In a site-specific crop management course at the University of Nebraska-Lincoln, professor Viacheslav Adamchuk (we referred to him simply as Slava) said, “Precision agriculture will eventually just be called ‘agriculture.’”
I am well over a decade removed from college now, and the precision component of the term has steadily been absorbed into agriculture. As a result, the marked improvements that we’ve adopted have lost their luster. We do not feel the awe that we felt the first time we saw the new planter component or the new strip-till implement with the multi-bin cart.
These new best management practices and technological advancements have become prevailing to the point that we ought to look backward to remind ourselves, and others who are distanced from production agriculture, just how important these advancements have been to the quality of our lives and resources.
Today, I am a crop consultant and general manager of the Agronomic Consulting Group, serving clients in Nebraska, Kansas, South Dakota and Iowa. I also am an alum of LEAD Class 37.
In my position, variable-rate application seems to be the most discussed and the most noted advancement in production agriculture, and it is something that we take for granted — the ability to variable-rate anything, essentially any input.
Seed can be planted at different populations in areas that can be defined by nearly any feasible attribute, or set of attributes — anything from the basics like soil type or dryland vs irrigated to the more complex, such as historical yield stability zone.
Fertilizer can be applied in ways that maximize crop response across a number of attributes as well. We can use equations that take into consideration yield goal, soil fertility, soil characteristics and fertilizer type.
Advancements in equipment
Advancements in application equipment are allowing us to variable-rate apply micronutrient products at the sub-ounce rate with sub-centimeter precision, and conversely, we have the ability with advancements in scales to variable-rate apply manure and other high-volume soil amendments by the ton to areas that precisely accommodate regulatory setbacks.
Swath control for planters, sprayers and other applicators have reduced overlap, overapplication and off-target application by significant amounts.
The list goes on: pivot-irrigation technology to apply variable rate by span or by degree, planter attachments that allow variable seeding depth, variable-row closing force, variable pressure on dynamic row cleaners and much more.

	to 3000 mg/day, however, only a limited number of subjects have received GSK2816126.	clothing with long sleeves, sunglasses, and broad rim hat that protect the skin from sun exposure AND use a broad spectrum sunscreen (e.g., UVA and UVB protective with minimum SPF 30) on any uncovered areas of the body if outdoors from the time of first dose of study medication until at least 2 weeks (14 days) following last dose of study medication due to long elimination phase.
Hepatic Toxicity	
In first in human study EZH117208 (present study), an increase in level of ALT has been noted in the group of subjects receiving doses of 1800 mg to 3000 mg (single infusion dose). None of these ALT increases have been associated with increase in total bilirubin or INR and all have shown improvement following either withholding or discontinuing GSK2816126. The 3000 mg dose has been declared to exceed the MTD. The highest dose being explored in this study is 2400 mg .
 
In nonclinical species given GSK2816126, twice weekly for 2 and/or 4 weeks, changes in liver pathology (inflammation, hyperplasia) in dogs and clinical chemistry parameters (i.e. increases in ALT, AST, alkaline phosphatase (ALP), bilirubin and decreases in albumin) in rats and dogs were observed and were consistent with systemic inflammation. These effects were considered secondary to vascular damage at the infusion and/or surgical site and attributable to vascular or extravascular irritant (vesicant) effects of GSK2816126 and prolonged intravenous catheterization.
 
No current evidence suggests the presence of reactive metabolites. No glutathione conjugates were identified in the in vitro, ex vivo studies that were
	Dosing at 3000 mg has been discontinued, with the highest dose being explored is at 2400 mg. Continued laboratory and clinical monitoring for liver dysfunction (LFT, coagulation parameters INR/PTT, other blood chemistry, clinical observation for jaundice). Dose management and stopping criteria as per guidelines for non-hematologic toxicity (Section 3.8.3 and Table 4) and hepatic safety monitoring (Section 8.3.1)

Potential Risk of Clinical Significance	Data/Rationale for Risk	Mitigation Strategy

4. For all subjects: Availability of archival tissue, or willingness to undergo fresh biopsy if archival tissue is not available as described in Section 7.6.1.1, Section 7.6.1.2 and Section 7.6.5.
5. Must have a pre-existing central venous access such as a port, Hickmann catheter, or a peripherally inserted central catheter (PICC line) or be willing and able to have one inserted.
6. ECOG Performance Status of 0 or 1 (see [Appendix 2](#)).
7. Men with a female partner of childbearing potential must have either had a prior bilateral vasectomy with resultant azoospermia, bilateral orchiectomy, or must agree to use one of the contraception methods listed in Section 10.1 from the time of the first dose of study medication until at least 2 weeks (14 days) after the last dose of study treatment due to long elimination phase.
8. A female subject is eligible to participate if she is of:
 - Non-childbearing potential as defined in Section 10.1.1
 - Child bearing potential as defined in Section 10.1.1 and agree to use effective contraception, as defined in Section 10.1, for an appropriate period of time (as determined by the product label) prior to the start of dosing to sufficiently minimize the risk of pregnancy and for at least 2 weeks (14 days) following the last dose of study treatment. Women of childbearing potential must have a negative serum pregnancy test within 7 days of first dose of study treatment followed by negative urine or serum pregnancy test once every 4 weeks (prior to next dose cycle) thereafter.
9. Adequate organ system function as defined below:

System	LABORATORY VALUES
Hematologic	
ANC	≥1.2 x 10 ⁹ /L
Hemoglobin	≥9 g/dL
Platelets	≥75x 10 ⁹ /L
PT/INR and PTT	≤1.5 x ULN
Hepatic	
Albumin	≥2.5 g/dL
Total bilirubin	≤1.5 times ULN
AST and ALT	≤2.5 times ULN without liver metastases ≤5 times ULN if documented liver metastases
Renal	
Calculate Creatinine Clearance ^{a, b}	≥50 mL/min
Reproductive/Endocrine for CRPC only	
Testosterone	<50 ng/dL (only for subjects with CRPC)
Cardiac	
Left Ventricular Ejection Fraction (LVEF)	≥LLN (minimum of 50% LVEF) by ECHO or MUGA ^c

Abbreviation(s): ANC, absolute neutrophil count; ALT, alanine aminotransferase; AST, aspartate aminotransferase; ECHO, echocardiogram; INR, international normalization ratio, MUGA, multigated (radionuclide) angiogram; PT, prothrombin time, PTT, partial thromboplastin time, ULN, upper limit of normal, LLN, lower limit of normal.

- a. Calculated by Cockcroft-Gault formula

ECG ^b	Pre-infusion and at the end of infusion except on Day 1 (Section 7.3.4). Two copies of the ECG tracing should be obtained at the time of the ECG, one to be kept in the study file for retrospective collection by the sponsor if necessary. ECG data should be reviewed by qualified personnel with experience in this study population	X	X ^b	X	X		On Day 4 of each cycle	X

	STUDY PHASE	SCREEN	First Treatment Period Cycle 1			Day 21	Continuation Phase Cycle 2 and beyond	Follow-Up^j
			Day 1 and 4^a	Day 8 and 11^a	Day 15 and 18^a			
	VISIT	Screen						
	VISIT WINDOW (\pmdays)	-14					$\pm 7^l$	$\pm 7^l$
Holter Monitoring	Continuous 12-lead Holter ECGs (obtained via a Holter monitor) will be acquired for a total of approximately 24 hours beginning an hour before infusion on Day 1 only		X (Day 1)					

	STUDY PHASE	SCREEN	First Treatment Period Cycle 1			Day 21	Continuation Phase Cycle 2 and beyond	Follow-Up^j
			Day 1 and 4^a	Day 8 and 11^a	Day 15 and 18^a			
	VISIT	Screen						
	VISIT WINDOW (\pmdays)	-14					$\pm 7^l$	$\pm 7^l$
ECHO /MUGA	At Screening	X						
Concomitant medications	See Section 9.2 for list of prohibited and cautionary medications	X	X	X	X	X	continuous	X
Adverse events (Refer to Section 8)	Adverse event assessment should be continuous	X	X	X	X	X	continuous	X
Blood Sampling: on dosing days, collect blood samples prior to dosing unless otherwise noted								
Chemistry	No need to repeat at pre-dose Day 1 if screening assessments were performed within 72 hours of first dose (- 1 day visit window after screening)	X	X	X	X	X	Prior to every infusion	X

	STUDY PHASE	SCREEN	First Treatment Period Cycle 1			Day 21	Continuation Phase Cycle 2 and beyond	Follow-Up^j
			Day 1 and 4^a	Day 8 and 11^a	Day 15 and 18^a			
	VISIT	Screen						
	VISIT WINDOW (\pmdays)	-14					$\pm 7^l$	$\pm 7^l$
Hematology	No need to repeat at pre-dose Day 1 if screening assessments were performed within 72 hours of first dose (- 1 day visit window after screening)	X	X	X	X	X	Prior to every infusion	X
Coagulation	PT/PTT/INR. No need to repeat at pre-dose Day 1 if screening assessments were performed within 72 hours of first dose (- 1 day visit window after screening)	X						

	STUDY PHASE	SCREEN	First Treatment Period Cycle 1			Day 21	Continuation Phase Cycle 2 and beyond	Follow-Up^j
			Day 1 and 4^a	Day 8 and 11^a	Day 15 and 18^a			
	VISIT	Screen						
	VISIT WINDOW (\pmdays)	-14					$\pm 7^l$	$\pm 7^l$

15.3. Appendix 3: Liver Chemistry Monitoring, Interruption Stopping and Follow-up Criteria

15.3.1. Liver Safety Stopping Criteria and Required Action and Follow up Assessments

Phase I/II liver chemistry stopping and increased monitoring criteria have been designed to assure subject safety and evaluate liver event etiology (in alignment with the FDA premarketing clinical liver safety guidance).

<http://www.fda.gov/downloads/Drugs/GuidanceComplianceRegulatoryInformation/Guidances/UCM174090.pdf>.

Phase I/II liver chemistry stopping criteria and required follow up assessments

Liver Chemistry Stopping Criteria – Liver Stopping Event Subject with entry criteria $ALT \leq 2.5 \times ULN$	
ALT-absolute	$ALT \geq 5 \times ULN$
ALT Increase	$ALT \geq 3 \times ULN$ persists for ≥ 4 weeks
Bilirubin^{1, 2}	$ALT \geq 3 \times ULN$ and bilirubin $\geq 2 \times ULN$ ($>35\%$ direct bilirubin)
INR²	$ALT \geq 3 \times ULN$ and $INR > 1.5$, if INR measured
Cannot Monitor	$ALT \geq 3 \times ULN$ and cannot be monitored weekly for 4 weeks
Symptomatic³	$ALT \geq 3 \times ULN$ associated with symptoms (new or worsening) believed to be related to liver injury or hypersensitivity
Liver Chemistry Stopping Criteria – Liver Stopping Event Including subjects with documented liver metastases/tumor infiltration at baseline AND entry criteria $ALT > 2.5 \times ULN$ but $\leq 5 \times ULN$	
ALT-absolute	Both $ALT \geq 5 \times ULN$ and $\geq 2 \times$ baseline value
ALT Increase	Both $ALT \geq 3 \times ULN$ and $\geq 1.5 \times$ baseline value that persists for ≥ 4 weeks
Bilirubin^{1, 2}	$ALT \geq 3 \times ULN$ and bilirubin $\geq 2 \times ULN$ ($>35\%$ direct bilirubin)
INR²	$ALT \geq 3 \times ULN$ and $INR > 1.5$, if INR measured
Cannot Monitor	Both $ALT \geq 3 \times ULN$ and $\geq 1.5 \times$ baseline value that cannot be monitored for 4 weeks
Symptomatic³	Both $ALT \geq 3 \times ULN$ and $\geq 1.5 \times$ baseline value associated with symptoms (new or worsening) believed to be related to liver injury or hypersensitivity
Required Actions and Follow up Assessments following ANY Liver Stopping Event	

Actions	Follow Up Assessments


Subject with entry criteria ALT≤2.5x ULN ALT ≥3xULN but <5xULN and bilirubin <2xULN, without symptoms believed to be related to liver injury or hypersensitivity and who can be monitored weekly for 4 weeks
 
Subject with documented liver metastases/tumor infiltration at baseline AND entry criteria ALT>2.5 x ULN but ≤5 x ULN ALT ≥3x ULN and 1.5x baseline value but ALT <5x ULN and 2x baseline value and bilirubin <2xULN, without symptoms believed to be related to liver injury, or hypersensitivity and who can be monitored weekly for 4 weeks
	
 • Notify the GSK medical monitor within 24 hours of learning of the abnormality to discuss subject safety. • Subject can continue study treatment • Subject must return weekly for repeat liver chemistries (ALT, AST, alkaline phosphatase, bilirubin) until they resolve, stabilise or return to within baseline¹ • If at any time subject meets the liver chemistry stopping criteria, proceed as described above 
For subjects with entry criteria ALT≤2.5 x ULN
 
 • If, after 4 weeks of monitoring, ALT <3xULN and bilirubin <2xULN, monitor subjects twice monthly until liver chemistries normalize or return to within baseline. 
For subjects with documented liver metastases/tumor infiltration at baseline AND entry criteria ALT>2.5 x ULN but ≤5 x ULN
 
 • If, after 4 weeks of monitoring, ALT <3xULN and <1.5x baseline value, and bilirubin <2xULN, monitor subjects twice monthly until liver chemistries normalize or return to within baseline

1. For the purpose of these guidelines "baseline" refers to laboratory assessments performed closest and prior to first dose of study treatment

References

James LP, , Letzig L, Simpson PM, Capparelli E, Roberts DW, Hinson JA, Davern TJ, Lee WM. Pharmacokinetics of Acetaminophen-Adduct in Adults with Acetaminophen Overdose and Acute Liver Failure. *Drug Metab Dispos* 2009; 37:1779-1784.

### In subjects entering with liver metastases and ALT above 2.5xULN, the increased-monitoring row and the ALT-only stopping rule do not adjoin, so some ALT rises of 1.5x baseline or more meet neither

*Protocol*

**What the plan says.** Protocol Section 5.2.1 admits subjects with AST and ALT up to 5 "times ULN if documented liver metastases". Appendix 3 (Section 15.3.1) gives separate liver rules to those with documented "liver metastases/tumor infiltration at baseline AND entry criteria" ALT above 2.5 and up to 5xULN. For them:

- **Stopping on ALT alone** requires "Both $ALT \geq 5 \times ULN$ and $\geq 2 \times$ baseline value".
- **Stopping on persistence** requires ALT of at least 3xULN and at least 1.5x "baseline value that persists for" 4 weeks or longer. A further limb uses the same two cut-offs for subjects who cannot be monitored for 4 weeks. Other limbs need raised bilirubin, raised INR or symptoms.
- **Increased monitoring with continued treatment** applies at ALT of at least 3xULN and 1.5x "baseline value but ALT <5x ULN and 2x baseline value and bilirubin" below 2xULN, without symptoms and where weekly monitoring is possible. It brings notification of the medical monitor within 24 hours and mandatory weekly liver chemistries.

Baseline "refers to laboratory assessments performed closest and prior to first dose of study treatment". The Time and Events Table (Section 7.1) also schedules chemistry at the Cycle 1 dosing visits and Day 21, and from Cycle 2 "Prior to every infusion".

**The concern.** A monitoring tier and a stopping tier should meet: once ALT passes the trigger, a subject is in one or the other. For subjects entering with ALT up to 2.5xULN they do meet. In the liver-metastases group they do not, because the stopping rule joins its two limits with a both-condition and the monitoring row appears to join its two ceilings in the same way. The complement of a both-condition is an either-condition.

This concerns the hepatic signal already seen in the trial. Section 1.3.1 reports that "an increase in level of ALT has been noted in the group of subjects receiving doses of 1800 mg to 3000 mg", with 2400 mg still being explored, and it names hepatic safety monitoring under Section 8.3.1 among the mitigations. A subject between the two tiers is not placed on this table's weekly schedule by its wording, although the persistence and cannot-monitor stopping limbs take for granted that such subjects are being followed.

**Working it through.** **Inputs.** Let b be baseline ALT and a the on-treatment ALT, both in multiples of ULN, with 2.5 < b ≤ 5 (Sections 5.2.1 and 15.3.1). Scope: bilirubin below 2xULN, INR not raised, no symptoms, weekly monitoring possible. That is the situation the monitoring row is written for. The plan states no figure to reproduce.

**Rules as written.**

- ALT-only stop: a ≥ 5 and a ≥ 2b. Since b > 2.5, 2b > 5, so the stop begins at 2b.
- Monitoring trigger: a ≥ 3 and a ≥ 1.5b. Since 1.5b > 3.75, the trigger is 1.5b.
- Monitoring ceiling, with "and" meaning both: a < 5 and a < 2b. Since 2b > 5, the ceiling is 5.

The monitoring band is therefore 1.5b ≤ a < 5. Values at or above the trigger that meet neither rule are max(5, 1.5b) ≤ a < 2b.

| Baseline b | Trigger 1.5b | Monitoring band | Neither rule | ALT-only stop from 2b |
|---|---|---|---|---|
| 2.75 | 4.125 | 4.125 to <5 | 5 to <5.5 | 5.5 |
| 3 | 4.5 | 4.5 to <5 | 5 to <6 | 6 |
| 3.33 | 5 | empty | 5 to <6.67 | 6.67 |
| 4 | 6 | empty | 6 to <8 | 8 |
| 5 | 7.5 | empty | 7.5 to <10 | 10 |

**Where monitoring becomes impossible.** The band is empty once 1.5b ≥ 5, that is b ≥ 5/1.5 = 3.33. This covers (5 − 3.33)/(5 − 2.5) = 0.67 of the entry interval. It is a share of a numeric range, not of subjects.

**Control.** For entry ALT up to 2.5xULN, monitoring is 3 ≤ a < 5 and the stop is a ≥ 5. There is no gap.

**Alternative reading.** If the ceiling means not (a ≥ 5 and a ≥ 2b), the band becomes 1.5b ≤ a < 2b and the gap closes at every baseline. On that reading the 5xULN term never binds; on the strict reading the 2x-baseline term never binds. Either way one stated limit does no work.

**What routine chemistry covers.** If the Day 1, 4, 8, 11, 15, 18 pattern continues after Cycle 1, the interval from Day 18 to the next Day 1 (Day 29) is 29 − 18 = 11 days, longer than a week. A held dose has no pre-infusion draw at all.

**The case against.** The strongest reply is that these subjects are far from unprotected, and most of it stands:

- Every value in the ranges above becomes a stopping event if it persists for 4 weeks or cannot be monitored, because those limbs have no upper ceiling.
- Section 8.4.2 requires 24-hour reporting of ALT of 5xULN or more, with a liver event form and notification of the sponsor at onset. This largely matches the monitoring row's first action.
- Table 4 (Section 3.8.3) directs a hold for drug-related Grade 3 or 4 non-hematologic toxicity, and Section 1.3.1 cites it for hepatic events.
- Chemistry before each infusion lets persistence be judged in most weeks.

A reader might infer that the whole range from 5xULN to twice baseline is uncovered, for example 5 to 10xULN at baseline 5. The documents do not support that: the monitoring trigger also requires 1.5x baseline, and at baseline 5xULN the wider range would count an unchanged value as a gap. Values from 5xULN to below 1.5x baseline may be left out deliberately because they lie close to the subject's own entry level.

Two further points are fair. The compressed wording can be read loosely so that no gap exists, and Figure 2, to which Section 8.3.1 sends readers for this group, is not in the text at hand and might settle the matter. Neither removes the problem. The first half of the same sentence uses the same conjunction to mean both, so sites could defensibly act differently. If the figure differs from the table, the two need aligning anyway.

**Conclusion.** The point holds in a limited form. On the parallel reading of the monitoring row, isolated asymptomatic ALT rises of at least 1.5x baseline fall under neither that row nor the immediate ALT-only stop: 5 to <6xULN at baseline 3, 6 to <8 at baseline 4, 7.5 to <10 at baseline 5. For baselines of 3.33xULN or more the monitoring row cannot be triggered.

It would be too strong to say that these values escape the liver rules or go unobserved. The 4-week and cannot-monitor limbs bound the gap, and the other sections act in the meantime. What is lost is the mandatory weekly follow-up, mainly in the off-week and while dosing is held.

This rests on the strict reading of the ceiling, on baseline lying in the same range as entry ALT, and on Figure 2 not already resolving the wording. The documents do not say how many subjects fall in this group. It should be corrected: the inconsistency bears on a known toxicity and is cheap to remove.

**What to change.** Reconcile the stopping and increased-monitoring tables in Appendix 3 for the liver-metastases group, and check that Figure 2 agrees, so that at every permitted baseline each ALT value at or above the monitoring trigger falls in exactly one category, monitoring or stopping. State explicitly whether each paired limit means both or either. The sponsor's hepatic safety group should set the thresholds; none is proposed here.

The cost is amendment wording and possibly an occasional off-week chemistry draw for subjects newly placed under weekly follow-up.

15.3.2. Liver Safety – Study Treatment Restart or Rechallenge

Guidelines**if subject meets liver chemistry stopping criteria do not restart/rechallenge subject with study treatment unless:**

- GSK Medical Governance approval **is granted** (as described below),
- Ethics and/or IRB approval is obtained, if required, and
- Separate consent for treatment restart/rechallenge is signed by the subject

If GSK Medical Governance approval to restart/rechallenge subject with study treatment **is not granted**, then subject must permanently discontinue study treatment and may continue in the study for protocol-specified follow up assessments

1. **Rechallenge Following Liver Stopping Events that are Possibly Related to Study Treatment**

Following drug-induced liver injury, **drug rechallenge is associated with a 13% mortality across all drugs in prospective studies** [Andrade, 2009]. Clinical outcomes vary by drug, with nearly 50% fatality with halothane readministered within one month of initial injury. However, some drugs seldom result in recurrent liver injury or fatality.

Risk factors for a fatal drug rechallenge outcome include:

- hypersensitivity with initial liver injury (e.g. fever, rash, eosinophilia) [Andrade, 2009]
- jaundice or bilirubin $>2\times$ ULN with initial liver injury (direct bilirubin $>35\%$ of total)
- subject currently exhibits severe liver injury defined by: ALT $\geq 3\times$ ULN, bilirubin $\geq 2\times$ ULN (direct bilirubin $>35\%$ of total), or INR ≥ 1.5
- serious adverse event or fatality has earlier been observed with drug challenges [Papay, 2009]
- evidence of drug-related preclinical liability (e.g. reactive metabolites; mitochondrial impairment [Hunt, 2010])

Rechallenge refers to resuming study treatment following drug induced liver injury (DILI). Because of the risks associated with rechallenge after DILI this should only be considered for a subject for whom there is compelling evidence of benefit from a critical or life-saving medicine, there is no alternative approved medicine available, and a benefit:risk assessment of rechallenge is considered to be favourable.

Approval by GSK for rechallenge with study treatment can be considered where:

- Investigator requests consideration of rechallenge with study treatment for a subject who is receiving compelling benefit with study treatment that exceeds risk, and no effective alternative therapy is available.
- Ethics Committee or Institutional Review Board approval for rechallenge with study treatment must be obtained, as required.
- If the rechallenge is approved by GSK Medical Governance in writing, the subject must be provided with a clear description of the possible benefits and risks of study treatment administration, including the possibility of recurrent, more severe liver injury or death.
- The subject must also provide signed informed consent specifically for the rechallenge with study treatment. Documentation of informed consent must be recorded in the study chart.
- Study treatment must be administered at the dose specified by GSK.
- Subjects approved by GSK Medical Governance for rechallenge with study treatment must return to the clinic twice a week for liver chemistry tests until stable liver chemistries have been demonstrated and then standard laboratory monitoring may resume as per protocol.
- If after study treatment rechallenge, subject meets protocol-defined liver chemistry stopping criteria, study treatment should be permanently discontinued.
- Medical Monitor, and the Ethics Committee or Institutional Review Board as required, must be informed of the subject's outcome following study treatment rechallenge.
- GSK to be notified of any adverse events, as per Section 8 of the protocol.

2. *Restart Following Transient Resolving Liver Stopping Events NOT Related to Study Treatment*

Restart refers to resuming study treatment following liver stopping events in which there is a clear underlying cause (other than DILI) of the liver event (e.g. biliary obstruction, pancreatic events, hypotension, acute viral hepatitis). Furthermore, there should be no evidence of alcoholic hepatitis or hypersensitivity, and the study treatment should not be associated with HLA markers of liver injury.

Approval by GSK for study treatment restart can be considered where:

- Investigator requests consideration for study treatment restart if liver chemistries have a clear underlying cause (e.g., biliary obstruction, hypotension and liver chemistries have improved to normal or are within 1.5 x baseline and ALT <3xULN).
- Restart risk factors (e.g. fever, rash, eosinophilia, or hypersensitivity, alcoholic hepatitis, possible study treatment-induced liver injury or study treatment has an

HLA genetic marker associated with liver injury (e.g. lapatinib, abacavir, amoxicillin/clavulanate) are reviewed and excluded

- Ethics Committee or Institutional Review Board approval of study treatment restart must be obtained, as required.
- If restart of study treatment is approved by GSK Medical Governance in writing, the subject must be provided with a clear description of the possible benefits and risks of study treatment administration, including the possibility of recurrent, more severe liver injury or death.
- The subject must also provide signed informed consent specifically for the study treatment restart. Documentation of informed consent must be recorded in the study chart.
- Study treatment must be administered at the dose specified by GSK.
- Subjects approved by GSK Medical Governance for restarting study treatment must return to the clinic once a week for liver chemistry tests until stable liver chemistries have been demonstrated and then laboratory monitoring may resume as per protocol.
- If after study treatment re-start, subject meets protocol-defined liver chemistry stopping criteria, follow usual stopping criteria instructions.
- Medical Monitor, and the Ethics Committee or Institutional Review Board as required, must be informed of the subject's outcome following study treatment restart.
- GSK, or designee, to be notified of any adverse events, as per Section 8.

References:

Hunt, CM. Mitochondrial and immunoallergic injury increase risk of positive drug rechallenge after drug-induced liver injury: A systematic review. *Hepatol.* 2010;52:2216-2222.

It should be mentioned that the availability of the technology does not alone warrant its use. The ability to variable-rate essentially any attribute should be approached with both logic and caution. There are many algorithms out there that walk a path leading to weak ground remaining weak, or even getting weaker, rather than weak ground increasing in productivity.
If you identify a weak area in the field and adopt a script that applies less seed, less fertilizer, less care and less effort, then Las Vegas odds would say that it will remain a poorly producing area.
Alternatively, you could consider a reevaluation of your resources and their allocation in order to raise the entire average. Unless your farm could also be defined as a tar pit that swallowed up the dinosaurs, it likely has the ability to produce a cash crop in a profitable manner.
Cover crop boom
Cover crops are maintaining their utility and have been effective in reducing soil erosion and weed suppression. In the more Southern states that have a longer growing season, covers have also been effective at moving nutrients deeper into the soil profile.
Hardly a new technology, but still notable, glyphosate has been a significant component in the cover crop system. Without it, using rye as a cover crop would require a much different approach. Glyphosate remains an extremely effective termination method for rye and other cover crops that do not adequately winter-kill.
We live on a section of the world, the Great American Midwest, that is the envy of global production agriculture. It contains land so productive that wars have been fought in order to possess it. Our American ag producers understand the importance of stewardship in multiple senses — the stewardship to ensure production tomorrow as well as the stewardship of legacy.
It is astonishing that so many folks, distanced from production agriculture, can believe that producers would be so shortsighted as to not maintain and nourish our own golden goose. We are truly blessed to live where we live. It may seem simple, but it is a most magnificent gift to be able to enjoy the fruits of labor.
Schmidt is a graduate of LEAD Class 37.